Photograph by Mathias Konrath
“Perhaps I don’t know how to count in Roman figures,” said the reporter.
“You know that well enough, but watchmakers use different ones. Look at your watch. See the figure which stands for 4 o’clock.”
The reporter looked and was surprised. It was IIII instead of IV.”
— ‘The Railway Conductor’, 1889.
A watchmaker revises
the existence of IV.
He reinvents the numerals,
rewinds to 800 B.C and grips some Roman boy
by the throat,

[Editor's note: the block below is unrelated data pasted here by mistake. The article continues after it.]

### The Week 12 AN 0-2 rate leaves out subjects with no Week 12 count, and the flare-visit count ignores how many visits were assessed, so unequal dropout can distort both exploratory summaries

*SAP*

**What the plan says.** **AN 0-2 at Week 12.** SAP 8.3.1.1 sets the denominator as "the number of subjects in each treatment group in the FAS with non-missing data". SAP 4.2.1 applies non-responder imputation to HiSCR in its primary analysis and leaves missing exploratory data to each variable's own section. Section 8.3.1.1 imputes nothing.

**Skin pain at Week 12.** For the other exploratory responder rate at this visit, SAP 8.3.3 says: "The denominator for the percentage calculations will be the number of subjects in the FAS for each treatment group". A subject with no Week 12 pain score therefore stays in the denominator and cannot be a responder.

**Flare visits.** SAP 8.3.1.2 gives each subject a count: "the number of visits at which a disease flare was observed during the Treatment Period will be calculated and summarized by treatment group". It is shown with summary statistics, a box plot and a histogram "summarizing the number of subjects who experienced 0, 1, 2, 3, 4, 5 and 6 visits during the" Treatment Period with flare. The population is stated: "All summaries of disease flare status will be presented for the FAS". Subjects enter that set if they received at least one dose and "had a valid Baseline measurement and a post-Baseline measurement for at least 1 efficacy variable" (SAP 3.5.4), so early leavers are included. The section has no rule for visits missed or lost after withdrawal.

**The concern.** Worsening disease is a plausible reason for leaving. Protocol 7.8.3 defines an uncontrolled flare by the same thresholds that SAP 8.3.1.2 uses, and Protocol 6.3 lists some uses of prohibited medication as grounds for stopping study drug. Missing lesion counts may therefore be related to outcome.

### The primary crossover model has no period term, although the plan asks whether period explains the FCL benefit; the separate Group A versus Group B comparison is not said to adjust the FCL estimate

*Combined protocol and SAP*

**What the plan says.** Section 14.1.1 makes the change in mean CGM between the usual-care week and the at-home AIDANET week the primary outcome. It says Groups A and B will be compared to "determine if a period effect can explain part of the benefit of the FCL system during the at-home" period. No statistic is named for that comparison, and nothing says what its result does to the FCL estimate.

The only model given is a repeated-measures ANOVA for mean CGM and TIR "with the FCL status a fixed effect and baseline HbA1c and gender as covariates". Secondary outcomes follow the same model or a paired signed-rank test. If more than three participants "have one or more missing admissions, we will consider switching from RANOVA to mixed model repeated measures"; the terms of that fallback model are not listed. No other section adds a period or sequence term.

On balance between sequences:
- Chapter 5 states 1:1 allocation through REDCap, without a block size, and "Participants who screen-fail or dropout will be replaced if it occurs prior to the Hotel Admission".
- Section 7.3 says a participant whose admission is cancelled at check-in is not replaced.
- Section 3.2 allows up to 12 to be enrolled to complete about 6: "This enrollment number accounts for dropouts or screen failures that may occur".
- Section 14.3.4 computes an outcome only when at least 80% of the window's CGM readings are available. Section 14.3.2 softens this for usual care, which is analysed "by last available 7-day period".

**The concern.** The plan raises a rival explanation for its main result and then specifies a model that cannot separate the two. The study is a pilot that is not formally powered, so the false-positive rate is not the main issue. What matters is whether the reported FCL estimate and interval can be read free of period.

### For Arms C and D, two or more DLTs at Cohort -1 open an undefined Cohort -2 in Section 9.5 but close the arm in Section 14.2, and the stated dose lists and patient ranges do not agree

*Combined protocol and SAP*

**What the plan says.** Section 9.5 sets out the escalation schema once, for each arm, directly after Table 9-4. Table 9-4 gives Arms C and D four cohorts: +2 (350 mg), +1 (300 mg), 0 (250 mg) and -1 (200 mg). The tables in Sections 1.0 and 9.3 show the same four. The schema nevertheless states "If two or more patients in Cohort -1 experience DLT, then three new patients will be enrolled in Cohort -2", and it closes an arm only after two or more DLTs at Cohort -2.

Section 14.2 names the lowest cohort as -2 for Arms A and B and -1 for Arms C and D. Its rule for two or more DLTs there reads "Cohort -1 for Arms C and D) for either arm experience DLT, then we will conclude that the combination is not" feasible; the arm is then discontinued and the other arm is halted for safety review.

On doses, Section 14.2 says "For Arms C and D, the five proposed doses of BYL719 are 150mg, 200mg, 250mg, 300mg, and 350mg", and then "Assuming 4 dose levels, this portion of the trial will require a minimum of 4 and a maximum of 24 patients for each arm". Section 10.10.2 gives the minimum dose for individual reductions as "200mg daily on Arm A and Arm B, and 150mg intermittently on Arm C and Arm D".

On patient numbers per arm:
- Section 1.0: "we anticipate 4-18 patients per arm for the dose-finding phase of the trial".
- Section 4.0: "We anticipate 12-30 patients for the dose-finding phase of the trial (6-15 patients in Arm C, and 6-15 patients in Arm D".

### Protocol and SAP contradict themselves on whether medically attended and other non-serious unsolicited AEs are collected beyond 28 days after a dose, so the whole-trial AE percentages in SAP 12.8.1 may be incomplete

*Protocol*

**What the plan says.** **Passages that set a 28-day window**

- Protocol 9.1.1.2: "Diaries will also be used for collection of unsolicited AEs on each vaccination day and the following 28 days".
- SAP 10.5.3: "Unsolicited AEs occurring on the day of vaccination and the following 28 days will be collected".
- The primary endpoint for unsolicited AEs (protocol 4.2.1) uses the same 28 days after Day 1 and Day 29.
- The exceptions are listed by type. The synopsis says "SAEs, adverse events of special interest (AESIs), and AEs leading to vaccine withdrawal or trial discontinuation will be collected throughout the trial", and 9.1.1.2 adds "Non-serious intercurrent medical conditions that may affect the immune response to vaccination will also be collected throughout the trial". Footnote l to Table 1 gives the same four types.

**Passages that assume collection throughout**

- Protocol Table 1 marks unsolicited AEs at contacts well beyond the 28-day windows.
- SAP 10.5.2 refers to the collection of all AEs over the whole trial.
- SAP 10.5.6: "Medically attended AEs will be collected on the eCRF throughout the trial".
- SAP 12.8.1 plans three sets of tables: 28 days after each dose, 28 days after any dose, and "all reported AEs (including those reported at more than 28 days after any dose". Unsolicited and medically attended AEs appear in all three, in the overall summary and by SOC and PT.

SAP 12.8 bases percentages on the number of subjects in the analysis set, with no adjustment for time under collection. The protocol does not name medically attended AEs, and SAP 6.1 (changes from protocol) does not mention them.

directs his shaking hand
to scratch a line through IV.
Twist your wrist,
scan the dial,
and settle at four o’clock.
An afternoon hour when the sun drips
like hot wax below the horizon,
when lunch has long digested
and the mind wanders to dinnertime.
And the smaller hand points to
A watchmaker seeks symmetry.
He orchestrates the face
like a conductor
constructing an ensemble of twelve hours.
IV is a wrong note
scrubbed from the stave
by a pleasing set of four quavers
A watchmaker is a surgeon
restoring a vintage piece.
with steady hands to stitch a strap,
and straighten the fracture in the minute hand.
He works from nine to five,
a spring in his step
as the hour crawls